When an engine sits, moisture, just due to humidity, accumulates in the crankcase and rocker cover. That moisture can condense in the valve stems and guides and cause to rust and often cause sticking. Especially true on a rebuilt engine where valve stem clearance is still close.

That is how the oil in an engine not running for a long time can gunk up.

 

Even though you do run the engine once in a while - the moisture still can build up.

Share this post


Link to post
Share on other sites

I often wonder if the old time fix of reviving worn out valve guides via the "knurling" method helps to reduce stuck valves. Kind of makes sense as the oil is more apt to be trapped into the knurled grooves.

I am contemplating doing that to my spare Packard inline six engine. Would that warrant a new topic for discussion?

Comments?

Share this post


Link to post
Share on other sites

I would be interested in opinions on the knurling also.

 

After freeing the valves over 3 days we were able to get it running again.  I'm thankful there were no bent valves. 

Share this post


Link to post
Share on other sites

It is my understanding higher octane fuel has more aromatic components which evaporate faster than components in lower octane fuels, thus reducing the octane rating of the fuel.

 

Starting an engine and idling it for a short while is a sure way to fill it with condensation. Even if run 'til the temp gauge comes to normal, the engine doesn't really reach operating temperature everywhere and evaporate all the water vapour inside it. The muffler will fill with water too.

 

Mine has sticky valves because of a carbon build-up at the top of the stems. Do any of those "carbon burning" products actually work?

  • Like 2

Share this post


Link to post
Share on other sites
On ‎9‎/‎15‎/‎2016 at 0:01 AM, Spinneyhill said:

It is my understanding higher octane fuel has more aromatic components which evaporate faster than components in lower octane fuels, thus reducing the octane rating of the fuel.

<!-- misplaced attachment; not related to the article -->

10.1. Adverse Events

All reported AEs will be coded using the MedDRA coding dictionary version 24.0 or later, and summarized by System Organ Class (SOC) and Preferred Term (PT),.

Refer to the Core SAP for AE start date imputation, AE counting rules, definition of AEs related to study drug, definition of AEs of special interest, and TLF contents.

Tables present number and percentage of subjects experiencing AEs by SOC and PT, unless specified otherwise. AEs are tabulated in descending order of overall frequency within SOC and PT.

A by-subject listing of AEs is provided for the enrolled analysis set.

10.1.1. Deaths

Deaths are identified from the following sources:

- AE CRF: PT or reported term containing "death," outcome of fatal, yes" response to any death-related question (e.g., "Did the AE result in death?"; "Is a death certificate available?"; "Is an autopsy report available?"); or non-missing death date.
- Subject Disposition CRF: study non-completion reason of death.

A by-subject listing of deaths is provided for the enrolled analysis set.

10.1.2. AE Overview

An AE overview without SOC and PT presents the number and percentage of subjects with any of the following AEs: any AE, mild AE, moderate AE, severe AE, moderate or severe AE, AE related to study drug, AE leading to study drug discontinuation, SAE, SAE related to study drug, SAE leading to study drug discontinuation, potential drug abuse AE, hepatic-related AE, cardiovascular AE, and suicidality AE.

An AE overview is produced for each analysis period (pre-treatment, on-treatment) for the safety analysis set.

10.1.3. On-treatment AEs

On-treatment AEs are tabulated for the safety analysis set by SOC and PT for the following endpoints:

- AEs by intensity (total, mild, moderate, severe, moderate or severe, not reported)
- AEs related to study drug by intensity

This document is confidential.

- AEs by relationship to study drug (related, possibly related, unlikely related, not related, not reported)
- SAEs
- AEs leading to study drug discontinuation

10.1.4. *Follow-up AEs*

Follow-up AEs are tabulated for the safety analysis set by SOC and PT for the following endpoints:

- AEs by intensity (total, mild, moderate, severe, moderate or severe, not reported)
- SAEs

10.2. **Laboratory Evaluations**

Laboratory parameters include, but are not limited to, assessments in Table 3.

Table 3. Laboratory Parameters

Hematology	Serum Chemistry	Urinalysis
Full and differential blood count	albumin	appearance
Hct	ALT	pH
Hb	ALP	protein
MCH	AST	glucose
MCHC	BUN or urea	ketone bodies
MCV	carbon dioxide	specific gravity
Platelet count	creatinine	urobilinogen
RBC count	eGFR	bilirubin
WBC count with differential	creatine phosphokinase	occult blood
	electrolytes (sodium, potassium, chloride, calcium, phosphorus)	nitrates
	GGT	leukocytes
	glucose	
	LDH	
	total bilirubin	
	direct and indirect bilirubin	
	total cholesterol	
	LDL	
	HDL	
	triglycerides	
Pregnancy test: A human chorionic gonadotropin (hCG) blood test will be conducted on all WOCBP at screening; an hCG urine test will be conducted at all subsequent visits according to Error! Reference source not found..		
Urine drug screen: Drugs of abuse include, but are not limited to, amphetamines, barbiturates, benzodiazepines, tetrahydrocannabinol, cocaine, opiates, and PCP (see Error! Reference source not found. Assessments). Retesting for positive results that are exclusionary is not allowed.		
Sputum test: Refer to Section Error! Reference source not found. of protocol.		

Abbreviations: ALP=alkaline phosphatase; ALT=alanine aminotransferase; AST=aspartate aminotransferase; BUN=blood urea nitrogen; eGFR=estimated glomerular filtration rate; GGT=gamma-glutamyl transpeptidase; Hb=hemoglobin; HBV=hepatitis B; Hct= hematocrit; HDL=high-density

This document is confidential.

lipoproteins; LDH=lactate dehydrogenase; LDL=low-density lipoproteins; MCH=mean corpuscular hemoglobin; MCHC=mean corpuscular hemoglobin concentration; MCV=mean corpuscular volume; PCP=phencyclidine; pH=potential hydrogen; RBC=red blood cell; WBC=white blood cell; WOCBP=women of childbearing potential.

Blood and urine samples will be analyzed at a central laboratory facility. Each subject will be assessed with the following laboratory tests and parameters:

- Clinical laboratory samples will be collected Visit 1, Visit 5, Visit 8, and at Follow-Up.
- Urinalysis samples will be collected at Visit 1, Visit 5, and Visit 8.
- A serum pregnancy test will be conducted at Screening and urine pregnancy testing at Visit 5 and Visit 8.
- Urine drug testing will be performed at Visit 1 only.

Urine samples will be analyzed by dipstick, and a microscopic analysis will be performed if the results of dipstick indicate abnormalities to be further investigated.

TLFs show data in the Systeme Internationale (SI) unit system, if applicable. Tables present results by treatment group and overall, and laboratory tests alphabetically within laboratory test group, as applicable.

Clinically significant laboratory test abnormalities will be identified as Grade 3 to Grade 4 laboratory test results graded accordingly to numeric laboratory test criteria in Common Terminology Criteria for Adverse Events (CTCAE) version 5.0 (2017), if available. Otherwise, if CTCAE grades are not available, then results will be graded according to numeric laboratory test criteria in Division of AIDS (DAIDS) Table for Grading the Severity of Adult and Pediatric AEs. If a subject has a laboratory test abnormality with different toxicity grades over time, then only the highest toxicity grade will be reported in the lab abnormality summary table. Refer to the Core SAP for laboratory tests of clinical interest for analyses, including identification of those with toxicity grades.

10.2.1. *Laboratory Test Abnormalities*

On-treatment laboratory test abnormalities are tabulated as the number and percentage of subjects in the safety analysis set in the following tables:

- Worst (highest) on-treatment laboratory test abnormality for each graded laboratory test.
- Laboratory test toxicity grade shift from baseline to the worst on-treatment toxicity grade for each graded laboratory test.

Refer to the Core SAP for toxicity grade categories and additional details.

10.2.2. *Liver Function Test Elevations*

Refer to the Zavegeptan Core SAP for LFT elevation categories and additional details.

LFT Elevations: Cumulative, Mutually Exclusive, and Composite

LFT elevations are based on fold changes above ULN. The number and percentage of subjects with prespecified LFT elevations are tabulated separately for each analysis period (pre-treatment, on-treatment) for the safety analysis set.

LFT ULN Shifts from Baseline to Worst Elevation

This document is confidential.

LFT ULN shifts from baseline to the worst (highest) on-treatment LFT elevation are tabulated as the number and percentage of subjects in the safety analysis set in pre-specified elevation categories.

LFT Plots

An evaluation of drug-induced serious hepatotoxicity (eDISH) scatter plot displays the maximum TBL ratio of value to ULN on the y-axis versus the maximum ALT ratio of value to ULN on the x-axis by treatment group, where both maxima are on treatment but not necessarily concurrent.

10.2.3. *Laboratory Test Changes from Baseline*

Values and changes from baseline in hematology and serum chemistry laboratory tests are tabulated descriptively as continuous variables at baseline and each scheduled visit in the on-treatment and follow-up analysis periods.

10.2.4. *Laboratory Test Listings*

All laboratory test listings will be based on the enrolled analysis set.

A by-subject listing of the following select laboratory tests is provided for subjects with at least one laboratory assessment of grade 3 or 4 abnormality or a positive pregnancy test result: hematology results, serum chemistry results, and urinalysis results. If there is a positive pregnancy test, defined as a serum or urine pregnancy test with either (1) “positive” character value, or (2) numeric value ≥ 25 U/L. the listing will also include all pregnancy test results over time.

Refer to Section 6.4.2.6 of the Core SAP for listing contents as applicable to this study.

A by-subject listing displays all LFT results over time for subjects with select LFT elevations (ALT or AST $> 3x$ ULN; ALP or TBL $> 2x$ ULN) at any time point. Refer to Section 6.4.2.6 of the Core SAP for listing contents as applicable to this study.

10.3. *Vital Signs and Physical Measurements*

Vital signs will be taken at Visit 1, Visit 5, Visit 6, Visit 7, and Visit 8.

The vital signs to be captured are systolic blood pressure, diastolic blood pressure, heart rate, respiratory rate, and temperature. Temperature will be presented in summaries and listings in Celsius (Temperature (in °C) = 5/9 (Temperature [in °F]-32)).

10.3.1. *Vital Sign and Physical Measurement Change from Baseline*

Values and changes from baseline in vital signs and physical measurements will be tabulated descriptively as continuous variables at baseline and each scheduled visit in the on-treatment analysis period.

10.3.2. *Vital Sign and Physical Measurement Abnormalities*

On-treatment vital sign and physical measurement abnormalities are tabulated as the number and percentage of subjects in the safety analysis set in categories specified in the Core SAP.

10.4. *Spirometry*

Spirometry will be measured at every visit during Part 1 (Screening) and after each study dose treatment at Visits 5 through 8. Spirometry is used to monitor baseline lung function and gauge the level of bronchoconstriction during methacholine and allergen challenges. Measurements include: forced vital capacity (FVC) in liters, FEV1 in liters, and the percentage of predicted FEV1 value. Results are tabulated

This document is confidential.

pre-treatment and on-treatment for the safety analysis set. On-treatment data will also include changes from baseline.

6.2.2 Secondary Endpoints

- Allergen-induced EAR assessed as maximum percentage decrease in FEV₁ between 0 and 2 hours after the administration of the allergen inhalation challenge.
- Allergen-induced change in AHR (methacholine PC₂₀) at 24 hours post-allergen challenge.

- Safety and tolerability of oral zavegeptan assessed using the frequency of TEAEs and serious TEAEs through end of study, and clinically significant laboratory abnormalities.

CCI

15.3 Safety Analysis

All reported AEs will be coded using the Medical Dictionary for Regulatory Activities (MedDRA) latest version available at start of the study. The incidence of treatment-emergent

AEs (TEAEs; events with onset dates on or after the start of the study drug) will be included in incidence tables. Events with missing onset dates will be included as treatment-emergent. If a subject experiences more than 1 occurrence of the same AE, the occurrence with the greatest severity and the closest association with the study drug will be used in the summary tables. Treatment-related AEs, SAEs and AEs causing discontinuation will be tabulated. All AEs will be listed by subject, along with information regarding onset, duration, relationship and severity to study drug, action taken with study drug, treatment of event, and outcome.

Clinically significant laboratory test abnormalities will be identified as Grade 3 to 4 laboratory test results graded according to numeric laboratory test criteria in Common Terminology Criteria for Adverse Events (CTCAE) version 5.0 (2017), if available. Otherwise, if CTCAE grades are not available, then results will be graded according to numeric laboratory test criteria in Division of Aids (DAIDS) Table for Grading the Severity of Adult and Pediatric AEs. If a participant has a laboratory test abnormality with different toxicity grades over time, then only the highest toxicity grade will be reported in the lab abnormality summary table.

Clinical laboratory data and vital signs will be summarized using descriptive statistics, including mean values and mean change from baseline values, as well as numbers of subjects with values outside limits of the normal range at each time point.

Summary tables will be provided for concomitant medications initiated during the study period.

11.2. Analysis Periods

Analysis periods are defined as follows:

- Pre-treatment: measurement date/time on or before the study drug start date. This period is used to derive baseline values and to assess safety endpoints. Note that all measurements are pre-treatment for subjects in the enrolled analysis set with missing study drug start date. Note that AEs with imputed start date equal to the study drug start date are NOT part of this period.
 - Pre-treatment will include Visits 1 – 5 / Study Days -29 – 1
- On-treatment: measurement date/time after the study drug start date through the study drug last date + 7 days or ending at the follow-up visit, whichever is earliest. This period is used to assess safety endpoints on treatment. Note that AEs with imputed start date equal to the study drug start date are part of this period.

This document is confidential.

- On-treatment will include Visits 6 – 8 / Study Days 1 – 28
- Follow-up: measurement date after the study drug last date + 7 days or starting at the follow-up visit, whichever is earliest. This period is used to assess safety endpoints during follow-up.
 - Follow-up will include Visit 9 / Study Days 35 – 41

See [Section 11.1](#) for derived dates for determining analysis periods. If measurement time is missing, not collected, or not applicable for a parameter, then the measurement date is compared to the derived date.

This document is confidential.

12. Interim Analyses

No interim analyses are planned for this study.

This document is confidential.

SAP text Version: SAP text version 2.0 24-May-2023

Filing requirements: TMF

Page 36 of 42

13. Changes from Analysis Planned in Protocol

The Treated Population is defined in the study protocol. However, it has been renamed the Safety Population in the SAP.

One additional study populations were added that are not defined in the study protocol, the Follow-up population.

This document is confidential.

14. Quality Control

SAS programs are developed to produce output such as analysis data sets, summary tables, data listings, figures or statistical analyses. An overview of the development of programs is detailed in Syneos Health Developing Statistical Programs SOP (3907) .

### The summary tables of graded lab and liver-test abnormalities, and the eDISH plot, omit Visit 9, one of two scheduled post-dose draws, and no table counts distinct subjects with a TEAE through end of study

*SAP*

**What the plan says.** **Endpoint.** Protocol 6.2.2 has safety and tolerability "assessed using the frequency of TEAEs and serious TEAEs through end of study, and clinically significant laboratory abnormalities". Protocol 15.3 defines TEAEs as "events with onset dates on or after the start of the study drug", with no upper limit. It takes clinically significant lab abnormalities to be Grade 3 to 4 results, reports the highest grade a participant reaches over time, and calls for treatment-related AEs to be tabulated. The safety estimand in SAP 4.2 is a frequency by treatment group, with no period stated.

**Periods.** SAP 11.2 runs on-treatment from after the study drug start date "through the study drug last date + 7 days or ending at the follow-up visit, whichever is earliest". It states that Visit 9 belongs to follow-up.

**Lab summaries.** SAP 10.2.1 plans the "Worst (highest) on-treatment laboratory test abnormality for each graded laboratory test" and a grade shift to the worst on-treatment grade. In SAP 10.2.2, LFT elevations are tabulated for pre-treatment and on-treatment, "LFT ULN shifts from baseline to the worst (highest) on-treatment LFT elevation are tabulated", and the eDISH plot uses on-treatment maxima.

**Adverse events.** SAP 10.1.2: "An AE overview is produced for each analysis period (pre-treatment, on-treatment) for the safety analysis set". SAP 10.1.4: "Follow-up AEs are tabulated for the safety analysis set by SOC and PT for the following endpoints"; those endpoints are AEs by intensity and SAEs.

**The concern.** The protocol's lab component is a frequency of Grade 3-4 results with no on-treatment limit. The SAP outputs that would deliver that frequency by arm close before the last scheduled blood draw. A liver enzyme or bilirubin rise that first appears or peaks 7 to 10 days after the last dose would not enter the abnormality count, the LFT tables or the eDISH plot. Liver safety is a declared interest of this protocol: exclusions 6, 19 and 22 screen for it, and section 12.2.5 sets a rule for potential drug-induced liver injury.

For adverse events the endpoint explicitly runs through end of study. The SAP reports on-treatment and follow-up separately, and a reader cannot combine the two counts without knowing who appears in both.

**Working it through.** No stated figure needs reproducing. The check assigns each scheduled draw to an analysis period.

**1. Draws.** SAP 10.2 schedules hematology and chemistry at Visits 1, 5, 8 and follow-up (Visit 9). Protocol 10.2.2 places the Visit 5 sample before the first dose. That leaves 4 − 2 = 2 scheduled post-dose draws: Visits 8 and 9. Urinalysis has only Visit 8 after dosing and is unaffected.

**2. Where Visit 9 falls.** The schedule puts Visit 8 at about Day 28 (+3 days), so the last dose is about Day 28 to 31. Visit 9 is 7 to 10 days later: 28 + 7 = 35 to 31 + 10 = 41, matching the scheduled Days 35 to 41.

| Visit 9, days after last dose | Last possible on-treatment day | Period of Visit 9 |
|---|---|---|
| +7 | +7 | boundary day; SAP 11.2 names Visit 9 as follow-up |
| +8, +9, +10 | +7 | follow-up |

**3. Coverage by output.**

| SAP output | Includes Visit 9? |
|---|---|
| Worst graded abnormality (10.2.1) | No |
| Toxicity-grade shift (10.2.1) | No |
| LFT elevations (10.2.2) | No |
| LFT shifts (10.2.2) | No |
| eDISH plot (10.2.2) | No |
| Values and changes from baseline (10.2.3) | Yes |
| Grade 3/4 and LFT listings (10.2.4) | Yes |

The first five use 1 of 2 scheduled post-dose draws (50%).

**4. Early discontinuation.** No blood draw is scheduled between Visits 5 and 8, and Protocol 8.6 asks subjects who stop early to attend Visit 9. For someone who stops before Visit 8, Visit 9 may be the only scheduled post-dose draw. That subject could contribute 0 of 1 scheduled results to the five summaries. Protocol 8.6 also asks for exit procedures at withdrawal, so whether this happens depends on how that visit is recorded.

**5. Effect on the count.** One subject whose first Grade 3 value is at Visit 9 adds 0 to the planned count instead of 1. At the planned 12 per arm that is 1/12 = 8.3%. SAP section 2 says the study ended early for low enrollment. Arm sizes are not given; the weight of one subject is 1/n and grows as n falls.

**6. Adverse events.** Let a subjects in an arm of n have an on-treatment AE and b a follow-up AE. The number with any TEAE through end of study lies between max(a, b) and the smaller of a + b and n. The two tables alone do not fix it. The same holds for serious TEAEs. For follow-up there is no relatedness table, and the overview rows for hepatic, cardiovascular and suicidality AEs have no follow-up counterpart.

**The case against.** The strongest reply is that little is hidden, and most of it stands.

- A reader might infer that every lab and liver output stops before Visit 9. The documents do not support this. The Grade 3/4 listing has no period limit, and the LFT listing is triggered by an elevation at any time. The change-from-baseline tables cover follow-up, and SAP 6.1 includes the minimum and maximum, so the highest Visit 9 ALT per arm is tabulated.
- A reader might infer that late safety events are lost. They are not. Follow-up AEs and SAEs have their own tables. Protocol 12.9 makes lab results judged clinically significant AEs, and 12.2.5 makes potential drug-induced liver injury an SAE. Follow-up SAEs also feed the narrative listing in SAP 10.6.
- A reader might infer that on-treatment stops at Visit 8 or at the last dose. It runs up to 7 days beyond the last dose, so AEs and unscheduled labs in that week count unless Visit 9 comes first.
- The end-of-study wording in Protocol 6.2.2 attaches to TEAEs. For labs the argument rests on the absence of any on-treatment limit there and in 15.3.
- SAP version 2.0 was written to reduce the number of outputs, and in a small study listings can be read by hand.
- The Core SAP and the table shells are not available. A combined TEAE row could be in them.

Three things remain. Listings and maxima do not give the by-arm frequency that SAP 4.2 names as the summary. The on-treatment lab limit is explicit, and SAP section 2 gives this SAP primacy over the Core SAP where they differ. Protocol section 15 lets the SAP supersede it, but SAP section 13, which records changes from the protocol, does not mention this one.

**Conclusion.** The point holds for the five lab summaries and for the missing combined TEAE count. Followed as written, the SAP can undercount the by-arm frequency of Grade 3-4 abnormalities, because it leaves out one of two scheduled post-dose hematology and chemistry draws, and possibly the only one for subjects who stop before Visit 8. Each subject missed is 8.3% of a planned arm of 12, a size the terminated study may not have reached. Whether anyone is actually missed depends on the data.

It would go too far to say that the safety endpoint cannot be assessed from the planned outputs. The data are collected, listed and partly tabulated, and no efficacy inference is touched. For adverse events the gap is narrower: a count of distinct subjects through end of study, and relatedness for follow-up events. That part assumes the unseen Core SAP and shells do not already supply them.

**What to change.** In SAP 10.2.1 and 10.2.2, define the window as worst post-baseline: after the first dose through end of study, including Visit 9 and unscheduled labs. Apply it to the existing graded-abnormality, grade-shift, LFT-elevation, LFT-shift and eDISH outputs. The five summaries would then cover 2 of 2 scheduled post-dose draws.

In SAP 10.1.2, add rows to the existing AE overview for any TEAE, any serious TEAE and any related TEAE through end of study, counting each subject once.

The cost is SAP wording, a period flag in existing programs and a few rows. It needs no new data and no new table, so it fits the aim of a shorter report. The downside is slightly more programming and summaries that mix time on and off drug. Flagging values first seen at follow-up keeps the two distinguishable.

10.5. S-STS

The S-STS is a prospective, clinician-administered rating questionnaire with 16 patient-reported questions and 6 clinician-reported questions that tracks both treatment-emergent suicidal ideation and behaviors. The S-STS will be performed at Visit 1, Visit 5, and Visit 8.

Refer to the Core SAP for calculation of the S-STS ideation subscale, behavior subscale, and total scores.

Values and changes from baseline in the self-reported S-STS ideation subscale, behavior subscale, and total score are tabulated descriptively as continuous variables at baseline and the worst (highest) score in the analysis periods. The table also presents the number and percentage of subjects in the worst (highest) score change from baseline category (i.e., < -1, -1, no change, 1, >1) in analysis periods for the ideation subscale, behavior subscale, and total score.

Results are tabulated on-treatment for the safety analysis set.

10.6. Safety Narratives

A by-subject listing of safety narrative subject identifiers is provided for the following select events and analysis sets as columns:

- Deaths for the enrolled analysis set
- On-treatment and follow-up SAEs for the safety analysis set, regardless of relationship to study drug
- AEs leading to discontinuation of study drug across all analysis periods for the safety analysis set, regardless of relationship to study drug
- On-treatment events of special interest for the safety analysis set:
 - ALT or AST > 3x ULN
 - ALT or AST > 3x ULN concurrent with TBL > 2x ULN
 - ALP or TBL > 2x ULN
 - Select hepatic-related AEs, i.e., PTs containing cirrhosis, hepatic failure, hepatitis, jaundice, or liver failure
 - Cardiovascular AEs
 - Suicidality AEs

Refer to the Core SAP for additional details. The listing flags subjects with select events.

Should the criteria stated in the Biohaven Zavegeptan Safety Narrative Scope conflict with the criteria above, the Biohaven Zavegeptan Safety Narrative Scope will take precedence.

Starting an engine and idling it for a short while is a sure way to fill it with condensation. Even if run 'til the temp gauge comes to normal, the engine doesn't really reach operating temperature everywhere and evaporate all the water vapour inside it. The muffler will fill with water too.

 

Mine has sticky valves because of a carbon build-up at the top of the stems. Do any of those "carbon burning" products actually work?

 

I agree that just starting the vehicle for a little bit and then turning it off causes condensation issues.  I know persons that start their cars  every month all winter and let them run for a few minutes.  I think that is a bad practice.

 

When I put any vehicle away for the season, I always change the oil, take it out for a good drive, fill it up with gas and then park it.  I do not start it until spring when I am going to get it out for the season.  I have never had any issues with sticking valves, etc.

Share this post


Link to post
Share on other sites
On 15/09/2016 at 11:16 AM, tom_in_nh said:

I often wonder if the old time fix of reviving worn out valve guides via the "knurling" method helps to reduce stuck valves. Kind of makes sense as the oil is more apt to be trapped into the knurled grooves.

 

I would imagine the rough knurled surface would be very good at grinding away inside the end of the valve guide. It would be a fiddle getting the knurling just deep enough that the material pushed up still fits into the valve guide. It would also be a fiddle on a hardened valve stem, so one doesn't bend it. No, fix the problem, don't add another.